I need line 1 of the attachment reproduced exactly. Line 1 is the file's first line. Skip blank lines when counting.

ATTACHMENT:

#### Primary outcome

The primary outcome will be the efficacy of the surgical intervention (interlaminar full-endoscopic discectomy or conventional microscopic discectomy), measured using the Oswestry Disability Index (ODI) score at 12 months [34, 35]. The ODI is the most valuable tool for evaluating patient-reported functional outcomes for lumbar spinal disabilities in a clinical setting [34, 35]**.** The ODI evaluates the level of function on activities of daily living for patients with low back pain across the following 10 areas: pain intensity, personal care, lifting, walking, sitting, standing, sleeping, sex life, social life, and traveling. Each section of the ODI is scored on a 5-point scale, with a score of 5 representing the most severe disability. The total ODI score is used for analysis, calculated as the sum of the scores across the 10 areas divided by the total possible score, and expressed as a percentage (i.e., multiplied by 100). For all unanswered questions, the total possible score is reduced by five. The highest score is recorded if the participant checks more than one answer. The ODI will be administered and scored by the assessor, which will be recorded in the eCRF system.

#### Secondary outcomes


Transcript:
#### Primary outcome